Dmytro Shymkiv, deputy head of Ukraine's presidential administration, told the FT that it warned Facebook and U.S. officials about "aggressive behavior" from Russia spreading disinformation on social media in an "information propaganda war" in 2015.

A report by Oxford Internet Institute describes Ukraine as one of the first countries to face a "serious disinformation crisis" and on the "frontline" of "numerous disinformation campaigns".

The Ukrainian president wrote to Facebook to ask them to open an office in this country so the content moderation could be done by Ukrainians, as he worried Russians were making the final decision on what posts and accounts to take down.

But Facebook refused, explaining it did not have an office in Russia and was taking down accounts because of hate speech, including using racial slurs against Russians.

In a meeting with Gabriella Cseh, Facebook's head of public policy for central and eastern Europe, and Thomas Myrup, head of the Brussels office, Mr. Shymkiv said the Ukrainian government expressed concern about the spread of made-up stories, which later became known as fake news.

Read alsoFacebook seeks employees with national security clearances - media"We shared with them some of our concerns that the problem of fake news spreading and the influence of behavior is very worrying," he said.

"I think Facebook was warned about what might happen with respect to the situation that unfolded in the U.S.," he said. "Their response was: 'We are an open platform, we allow everybody the possibility to communicate'. That's all I got."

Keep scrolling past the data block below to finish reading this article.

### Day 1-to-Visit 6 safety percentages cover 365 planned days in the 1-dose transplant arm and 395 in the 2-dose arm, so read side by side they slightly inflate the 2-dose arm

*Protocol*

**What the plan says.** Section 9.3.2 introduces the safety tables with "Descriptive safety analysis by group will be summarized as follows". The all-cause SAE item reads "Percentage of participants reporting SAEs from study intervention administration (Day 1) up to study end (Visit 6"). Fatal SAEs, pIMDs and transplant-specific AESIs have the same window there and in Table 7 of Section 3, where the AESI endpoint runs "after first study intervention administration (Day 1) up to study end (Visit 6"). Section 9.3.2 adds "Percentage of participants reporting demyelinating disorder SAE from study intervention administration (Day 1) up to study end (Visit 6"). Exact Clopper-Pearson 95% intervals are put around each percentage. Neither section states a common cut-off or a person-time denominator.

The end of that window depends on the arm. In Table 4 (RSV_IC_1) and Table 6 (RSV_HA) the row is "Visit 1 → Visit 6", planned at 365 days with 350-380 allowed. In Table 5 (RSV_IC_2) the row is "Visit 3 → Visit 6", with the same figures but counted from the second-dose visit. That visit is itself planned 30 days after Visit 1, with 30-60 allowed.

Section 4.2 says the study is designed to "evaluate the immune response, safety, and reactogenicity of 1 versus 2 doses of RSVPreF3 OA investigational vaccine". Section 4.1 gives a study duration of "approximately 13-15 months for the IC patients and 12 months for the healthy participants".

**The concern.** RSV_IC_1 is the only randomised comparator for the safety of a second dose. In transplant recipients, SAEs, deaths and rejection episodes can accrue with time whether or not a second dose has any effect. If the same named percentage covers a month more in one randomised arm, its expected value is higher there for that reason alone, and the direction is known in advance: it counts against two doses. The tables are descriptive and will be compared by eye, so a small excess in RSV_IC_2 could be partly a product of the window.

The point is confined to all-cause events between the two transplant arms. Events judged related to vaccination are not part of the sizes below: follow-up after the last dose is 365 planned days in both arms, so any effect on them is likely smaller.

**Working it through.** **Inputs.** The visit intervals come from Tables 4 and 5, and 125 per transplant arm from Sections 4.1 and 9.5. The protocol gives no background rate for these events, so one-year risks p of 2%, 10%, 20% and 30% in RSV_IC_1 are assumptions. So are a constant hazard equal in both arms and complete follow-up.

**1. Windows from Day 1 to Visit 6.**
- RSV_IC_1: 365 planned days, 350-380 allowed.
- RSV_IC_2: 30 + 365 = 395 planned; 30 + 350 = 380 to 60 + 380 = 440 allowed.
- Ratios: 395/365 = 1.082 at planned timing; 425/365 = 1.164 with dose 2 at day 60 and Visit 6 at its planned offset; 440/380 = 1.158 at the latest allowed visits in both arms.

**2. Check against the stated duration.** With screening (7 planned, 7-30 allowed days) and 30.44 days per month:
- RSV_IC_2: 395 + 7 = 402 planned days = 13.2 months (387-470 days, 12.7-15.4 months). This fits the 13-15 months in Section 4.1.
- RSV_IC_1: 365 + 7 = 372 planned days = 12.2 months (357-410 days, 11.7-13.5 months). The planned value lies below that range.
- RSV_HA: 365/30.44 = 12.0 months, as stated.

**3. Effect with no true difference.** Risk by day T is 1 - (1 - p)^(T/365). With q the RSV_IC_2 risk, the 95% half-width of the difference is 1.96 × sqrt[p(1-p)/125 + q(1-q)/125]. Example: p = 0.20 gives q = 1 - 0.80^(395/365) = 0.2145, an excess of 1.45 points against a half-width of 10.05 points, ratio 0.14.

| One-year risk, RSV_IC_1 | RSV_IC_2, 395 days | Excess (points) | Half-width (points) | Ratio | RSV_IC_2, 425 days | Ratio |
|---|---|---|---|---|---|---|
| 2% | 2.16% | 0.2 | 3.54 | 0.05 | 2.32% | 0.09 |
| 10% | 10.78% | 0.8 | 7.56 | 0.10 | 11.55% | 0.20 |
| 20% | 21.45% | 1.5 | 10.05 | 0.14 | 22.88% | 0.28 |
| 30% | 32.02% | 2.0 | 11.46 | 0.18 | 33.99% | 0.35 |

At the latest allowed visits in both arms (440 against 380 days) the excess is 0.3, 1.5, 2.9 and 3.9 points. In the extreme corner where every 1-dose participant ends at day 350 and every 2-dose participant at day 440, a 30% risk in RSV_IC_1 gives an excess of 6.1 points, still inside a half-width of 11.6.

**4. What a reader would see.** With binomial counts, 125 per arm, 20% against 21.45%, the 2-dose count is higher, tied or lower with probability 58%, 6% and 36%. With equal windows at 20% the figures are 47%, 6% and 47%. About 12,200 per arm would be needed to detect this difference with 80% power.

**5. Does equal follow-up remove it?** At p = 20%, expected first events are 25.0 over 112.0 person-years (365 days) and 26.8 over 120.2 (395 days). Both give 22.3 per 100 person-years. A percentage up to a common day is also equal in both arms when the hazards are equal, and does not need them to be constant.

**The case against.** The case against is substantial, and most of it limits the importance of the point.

Facebook said it did not discuss fake news with Ukraine. Richard Allan, VP of Public Policy for Europe, Middle East, and Africa, said he personally oversaw the team who traveled to Kyiv twice to meet with the Ukrainian government. Mr. Shymkiv said they met once.

"The conversations they had in 2014 and 2015 were about our handling of reports by Russians to get Ukrainian content taken down from our platform, not about fake news or attempts to spread messages," he said.

"The content reporting behavior we observed at the time bore no resemblance to information operations we observed in connection with the 2016 U.S. election. The Ukrainian government has more recently raised the issue of fake news with us but this was only in 2017 after the U.S. election," he added.

Facebook also met with media to talk about the issue.

Executives from Facebook, Twitter and Google will this week face questions in Congress on Russia's online influence campaign.

Mark Zuckerberg, Facebook founder and chief executive, was forced to address Ukrainian account takedowns in an online town hall he held in May 2015. The top 20 questions were all from Ukrainians, the top question got 45,000 likes. Many complained their accounts were being flagged as committing hate speech, just to take them offline.

"There's been a bunch of content that has been posted that violates the rules we have around hate speech... some of these posts included ethnic slurs against Russian posts," he said. "I looked into it personally and I standby that we did the right thing according to our policies."

Ruslan Deynychenko, one of the co-founders of, a non-governmental organization set up in Ukraine in early 2014 to debunk Russian fake news, said Ukrainians had warned the west that this is a "very potent weapon".